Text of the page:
October 8, 2014
by Richard Foster
1. That funny Incubate feeling
(Jasper) Come September when Incubate arises, I always get this epiphany. I can’t really put my finger on it. There’s just something different about it, the way all these subcultures interweave and conjoin. It’s even evident in the artists themselves. My first taste of the action was an extraordinary performance by noisenik Nadja and Italian hiphop group Uoki Toki on Wednesday at the Paradox. And on Saturday, German/American duo Vin Blanc / White Wine was fantastic as well, kind of this malleable cabaret pop. Portland native Joe Haege completely lets himself go, moving to Leipzig on the mend of a broken marriage. I saw him struggling so badly with his former band Tu Fawning two years ago, and this seems like a redeeming repartee of that. Dear god… I’m digressing already.
Anyway, the point is, Incubate to me feels different from a lot of festivals, because they make it abundantly clear from the get-go that it’s about us, not about the people pulling the strings. In a way, everyone pulls a string, thanks to the Pay What You Want-system always gauging to what extent it matters to you. There is that trust factor. “We are here because of you, and we can expand or scale down depending on your fortitude.” They allow people to get involved: do you want to blog or start a fanzine? Sure, here ya go…why not? Do you want your own label showcase? Why, we’ll make sure you do! Etcetera. Anything to make Incubate more ubiquitous.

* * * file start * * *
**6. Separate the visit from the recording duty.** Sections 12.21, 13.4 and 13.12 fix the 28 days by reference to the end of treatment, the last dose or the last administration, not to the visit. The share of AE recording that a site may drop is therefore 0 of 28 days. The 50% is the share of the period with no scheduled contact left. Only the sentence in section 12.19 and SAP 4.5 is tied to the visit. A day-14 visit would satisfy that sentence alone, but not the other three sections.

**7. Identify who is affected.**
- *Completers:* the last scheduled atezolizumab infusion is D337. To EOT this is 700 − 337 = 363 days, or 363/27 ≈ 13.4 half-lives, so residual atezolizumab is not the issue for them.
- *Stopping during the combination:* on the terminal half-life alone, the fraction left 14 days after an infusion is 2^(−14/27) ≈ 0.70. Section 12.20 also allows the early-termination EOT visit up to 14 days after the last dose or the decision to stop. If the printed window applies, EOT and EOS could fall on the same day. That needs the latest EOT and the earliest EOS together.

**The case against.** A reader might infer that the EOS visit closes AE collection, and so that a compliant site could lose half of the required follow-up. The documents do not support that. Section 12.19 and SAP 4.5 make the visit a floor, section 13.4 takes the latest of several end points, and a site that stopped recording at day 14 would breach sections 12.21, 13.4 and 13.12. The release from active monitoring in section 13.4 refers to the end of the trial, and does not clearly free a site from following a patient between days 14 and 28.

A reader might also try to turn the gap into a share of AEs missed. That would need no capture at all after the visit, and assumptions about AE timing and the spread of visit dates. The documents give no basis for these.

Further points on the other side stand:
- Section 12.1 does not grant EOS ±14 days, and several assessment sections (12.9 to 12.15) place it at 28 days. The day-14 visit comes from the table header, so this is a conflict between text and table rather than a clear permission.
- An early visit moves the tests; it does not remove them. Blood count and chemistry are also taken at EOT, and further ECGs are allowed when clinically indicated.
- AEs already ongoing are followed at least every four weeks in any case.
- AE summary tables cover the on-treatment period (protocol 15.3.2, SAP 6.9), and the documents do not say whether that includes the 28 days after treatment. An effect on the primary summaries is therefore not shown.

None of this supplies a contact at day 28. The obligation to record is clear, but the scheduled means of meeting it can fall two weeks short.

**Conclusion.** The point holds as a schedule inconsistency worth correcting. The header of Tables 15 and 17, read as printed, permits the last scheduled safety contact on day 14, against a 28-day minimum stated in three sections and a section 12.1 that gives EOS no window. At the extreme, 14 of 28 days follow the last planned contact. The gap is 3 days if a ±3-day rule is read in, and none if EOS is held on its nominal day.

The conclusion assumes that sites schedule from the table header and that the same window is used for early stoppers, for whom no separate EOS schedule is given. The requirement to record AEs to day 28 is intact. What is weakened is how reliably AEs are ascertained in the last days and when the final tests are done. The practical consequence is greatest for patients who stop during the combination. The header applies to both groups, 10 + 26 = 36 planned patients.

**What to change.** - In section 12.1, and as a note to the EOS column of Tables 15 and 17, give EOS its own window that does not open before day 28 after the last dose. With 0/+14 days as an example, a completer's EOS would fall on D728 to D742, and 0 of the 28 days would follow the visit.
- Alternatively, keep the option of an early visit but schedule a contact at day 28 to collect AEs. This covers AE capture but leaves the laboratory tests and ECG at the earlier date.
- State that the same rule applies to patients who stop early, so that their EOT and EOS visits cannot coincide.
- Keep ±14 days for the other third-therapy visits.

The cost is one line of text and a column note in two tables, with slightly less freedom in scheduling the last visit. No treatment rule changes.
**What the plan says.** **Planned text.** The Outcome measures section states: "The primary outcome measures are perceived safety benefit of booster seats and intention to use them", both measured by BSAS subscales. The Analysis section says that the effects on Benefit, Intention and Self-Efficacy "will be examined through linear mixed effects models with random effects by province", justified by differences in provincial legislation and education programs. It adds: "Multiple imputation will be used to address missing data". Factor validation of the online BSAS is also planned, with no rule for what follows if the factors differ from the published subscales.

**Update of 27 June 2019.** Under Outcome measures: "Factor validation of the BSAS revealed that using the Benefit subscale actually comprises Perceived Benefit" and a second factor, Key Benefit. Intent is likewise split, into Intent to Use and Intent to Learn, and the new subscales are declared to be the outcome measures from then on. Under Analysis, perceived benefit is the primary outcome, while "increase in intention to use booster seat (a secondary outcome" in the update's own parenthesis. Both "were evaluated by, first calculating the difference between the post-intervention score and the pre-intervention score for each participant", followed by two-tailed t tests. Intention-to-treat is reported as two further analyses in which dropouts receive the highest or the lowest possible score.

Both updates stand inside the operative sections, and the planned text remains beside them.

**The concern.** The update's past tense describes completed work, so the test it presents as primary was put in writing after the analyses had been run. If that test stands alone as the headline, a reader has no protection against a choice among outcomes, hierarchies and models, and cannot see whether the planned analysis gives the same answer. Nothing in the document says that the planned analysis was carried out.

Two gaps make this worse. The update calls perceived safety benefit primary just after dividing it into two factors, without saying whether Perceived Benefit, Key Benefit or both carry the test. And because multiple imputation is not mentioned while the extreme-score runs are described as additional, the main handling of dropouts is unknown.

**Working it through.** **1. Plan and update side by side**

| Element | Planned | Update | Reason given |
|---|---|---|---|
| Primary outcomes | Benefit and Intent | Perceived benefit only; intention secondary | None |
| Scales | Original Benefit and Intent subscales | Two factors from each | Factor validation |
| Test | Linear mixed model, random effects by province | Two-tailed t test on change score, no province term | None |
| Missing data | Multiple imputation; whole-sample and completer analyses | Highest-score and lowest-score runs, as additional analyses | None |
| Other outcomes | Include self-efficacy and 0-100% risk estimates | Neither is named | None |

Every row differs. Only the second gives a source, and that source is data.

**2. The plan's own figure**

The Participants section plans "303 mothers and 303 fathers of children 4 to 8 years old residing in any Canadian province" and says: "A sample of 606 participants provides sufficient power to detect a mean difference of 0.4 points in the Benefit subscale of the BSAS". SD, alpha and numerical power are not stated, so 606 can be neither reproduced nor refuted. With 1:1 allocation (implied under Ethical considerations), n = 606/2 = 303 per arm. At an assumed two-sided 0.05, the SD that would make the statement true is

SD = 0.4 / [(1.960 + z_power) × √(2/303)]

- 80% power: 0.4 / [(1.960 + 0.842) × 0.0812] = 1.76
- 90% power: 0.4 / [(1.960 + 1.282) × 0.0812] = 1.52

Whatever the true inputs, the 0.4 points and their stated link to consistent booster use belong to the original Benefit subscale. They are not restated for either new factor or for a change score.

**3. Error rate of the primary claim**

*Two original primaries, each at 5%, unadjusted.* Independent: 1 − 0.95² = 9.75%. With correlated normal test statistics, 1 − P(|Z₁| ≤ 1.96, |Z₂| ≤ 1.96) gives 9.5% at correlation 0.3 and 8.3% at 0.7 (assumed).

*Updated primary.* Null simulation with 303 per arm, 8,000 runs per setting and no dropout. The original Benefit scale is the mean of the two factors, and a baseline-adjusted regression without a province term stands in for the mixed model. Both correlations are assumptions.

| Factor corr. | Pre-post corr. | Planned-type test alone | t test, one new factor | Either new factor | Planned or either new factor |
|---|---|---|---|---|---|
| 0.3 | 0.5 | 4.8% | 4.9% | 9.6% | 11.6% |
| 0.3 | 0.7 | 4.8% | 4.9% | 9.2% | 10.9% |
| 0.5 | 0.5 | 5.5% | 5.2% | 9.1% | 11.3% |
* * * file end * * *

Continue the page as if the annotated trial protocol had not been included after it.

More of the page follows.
(Richard) I don’t get the feelings that I get at Incubate anywhere else. This year I’ve written about a lot of festivals (more of that somewhere else) and I have had a hell of a lot of fun at all of them. Each one has had moments that were special; each one had a set of “USPs” that could in some way be transferred into an enjoyable and memorable personal experience. (And, yes; wretch, wretch, the idea of USPs… but there again things like gourmet food, payment by chip, appealing to a musical/cultural elite, basing a festival in a pretty city centre, promoting the Dutch music industry, or piling up headliners are deliberately set up by these festivals as USPs.) But Incubate has none of these things to lure people in, apart from the fact I have no fucking idea what to expect.
The festival still has the feel that a bunch of scruffs are holding their own private party because the music and art they like isn’t something that attracts the Gemeente-general public-music industry-media circle jerk that operates in the Netherlands; and the locals are slightly, but tolerantly bemused. Incubate’s organisers act like an incrowd who don’t try to be an incrowd. In these ways it’s the ultimate word of mouth festival. And it’s certainly the one where you feel at ease. You can behave as you wish (outside of public urinating, public goat sex, etc. ad nauseum) and your opinion, or way of expressing yourself feels like it matters; even if you’ve no real wish to express them. You’re not a “punter”. Or part of a festival crowd. You can be autonomous and anonymous and feel comfortable about that state of affairs. And because of that you really feel like you want to give something back.